In part one of our blog, we defined circadian rhythm and outlined its connection to sleep health, as well as the factors that can influence it. Can the gut microbiome play a role – and what mechanisms could provide answers?

Click here to read the first instalment.

Does the gut microbiome have a role in improving sleep?

High gut microbial diversity is associated with sleep efficiency and increases in pro-inflammatory cytokines are associated with reduced sleep quality. Gut bacterial diversity with diverse species from Bacteroidetes, Actinobacteria and Firmicutes, produces metabolites that benefit the gut-brain axis by producing γ-aminobutyric acid (GABA), a neurotransmitter that is thought to promote sleep1. Since there is an association between greater gut microbiome diversity and improved sleep quality, there could be a future for modulating or modifying it to improve sleep quality.

Interestingly, food or nutrition, as a stimulus for the circadian rhythm, can be as influential as the light-dark cycle. Several factors can have an effect, including the types of food and nutritional content, as well as frequency and timing of consumption. Demonstrating the connection, short sleep duration has been associated with a higher probability of snacking throughout the day, eating across a longer period of the day and poorer quality of diet2.

The production of Short Chain Fatty Acids (SCFAs) by the gut microbiome comes from the fermentation of non-digestible dietary components, such as fibre. It is evident that SCFAs can affect the brain, seen in anxiety, depression and now circadian rhythm too3. SCFAs produced after a meal, for example at breakfast, enhance the phase change of the circadian rhythm. The phases are the peaks and troughs of performance across the 24 hours in a day. High fibre diets increase bifidobacteria and SCFA production, which increase the speed of the modification between phases of circadian rhythm. There is a change in pH in the colon and production of metabolites, including SCFAs from the fermentation of fibre, which contributes to metabolic functions, immune modulation and the modulation of the circadian rhythm3.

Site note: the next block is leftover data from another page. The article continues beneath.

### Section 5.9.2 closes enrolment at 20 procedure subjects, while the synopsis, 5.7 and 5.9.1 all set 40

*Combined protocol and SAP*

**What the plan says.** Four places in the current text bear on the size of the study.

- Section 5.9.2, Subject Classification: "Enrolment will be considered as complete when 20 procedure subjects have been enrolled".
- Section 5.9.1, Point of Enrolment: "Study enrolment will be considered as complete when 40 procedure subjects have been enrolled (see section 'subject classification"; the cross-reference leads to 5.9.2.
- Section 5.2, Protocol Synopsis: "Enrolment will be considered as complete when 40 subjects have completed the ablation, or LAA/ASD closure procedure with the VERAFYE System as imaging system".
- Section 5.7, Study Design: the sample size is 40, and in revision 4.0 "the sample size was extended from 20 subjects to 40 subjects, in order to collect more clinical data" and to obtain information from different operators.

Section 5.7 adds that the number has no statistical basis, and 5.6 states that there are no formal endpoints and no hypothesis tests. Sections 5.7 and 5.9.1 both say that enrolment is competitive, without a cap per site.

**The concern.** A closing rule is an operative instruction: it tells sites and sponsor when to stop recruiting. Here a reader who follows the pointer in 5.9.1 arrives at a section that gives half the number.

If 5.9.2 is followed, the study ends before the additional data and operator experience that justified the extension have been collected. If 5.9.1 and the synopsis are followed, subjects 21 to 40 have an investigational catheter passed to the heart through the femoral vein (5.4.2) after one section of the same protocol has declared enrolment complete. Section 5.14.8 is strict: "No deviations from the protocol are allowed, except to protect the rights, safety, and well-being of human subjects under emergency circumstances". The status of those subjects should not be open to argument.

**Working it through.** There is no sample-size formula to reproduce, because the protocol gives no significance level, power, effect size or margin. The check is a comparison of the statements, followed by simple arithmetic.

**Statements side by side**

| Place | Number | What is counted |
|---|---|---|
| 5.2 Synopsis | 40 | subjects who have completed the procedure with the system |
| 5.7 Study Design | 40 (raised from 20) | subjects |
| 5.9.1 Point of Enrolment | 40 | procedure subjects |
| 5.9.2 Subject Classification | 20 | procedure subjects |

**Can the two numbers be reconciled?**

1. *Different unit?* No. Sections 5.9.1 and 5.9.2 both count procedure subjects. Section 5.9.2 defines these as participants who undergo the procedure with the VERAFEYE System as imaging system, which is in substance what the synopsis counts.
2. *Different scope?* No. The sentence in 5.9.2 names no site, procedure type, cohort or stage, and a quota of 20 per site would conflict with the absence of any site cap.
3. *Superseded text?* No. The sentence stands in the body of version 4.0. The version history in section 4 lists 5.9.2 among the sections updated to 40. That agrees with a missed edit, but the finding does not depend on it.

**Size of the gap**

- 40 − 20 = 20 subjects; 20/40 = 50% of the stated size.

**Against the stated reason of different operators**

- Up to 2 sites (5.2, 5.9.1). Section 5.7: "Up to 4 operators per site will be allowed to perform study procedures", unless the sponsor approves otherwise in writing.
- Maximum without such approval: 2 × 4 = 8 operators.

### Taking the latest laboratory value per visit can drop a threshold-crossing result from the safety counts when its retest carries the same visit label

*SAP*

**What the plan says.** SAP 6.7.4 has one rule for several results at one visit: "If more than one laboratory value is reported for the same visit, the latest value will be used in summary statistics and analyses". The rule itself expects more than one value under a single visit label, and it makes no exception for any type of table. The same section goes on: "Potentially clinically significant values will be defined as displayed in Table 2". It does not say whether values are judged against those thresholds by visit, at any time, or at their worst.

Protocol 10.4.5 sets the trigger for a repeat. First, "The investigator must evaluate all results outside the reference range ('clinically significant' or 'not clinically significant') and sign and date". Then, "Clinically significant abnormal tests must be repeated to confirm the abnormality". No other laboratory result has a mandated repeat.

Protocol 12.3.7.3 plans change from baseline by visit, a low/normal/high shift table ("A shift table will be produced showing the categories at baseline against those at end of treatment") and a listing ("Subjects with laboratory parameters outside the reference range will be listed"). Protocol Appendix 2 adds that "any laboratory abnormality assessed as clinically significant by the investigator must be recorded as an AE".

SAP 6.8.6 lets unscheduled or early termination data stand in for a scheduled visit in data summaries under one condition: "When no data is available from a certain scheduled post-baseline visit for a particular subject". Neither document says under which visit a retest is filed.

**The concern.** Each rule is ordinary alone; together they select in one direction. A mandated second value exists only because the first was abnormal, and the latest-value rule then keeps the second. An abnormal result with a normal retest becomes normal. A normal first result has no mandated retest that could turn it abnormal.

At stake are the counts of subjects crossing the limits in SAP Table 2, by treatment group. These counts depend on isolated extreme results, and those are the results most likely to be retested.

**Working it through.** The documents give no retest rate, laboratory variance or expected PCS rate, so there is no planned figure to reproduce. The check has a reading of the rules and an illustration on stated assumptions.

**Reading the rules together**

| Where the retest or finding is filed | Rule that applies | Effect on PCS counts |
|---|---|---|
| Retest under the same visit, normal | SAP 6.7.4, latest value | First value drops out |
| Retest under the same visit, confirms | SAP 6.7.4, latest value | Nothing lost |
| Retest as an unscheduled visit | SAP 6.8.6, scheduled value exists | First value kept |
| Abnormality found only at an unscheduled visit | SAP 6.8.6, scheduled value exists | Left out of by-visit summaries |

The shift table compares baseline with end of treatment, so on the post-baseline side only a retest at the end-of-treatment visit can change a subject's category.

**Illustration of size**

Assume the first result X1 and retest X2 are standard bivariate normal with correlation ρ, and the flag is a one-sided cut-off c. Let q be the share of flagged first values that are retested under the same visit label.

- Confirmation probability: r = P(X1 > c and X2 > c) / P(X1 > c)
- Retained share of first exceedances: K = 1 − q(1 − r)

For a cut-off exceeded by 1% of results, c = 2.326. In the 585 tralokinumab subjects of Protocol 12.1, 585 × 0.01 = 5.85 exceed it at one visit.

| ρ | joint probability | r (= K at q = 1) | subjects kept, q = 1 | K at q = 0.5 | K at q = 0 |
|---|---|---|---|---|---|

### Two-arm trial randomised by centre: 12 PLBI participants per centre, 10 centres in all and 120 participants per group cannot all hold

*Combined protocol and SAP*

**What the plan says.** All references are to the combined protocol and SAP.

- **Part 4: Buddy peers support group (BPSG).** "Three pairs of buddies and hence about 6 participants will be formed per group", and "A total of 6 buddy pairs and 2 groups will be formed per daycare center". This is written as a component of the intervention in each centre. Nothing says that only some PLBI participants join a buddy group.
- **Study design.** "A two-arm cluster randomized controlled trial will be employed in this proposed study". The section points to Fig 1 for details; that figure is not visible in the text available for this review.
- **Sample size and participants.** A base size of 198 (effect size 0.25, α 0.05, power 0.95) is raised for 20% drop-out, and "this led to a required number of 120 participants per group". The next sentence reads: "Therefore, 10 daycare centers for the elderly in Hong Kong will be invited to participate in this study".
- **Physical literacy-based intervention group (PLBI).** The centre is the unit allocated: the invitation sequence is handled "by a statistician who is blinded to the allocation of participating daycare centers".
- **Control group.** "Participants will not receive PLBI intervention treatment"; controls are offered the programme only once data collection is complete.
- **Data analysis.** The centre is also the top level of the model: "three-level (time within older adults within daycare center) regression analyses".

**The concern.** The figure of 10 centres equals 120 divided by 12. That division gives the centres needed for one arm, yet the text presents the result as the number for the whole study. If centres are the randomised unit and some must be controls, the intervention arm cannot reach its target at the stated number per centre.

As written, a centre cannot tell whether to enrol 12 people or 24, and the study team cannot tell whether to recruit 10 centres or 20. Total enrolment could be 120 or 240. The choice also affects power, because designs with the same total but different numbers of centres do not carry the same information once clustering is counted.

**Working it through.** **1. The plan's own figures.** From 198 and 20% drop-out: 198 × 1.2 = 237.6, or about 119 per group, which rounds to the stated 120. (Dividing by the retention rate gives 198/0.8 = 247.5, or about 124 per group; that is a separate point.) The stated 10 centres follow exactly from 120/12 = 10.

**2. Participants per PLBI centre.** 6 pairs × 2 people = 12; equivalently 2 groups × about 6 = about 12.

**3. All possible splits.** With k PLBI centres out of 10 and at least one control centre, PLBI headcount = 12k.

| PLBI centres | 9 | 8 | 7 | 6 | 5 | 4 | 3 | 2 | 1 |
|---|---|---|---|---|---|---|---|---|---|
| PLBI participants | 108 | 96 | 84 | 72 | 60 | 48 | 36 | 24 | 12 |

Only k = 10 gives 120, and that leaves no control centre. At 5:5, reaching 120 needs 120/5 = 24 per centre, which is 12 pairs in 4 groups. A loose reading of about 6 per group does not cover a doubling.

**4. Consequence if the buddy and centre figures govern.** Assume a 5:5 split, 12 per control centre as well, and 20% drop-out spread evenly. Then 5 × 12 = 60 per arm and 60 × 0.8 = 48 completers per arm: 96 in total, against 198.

Host diet is an important core element for encouraging the gut microbiome to thrive. Beneficial butyrate-producing bacteria are carbohydrate-degrading bacteria that benefit from a high plant-based fibre and polyphenol rich diet. Diets rich in prebiotic galactooligosaccharides have been known to increase beneficial bacteria and as a result, reduce the impact of stressor-exposure to the gut microbiome and strengthen the sleep/wake cycle in circadian rhythm4.

Manipulating the gut microbiota through diet could be beneficial for the circadian rhythm, therefore for sleep quality and quantity, since it is known to be a factor.

How does circadian rhythm affect the gut microbiome?

While the brain and the SCN alter the circadian rhythm when triggered by light, there are peripheral receptors of the circadian cycle that can be triggered by food, temperature and other factors. The feeding regime and eating patterns are important for the peripheral circadian rhythm receptors4. Eating patterns affect the rise and fall in the circadian rhythm. Energy intake, nutrient composition and timing of meals can cause changes to the phases of circadian rhythm, and there can be an effect in the other direction as well.

It is well known that a change in diet, even over a matter of just a few days, can alter the composition of the gut microbiome. The periods of time between food consumption are just as important for the gut microbiome as time spent eating, in terms of the total gut microbiota composition. Fasting time between meals provides the optimal environment for some beneficial bacteria to thrive, whereas other beneficial bacteria require an environment with products of digestion in order to proliferate4.

In Summary

It appears that there is a multi-directional relationship between the gut microbiome, circadian rhythm, diet and other environmental factors.

With the metabolic and immunological associations, it seems reasonable to suggest that more research focuses on the diet and gut microbiota mechanisms in circadian rhythm disruption for health. In turn, this may point towards the gut microbiome’s potential as a route of approach when addressing the improvement of sleep health.

During winter as daylight cycles become shorter, it provides a prime opportunity to think about dietary patterns and physical activity during light to prevent circadian rhythm disruption. Further research is required to guide interventions but dietary factors are certainly something to consider given their influence on the gut microbiome.

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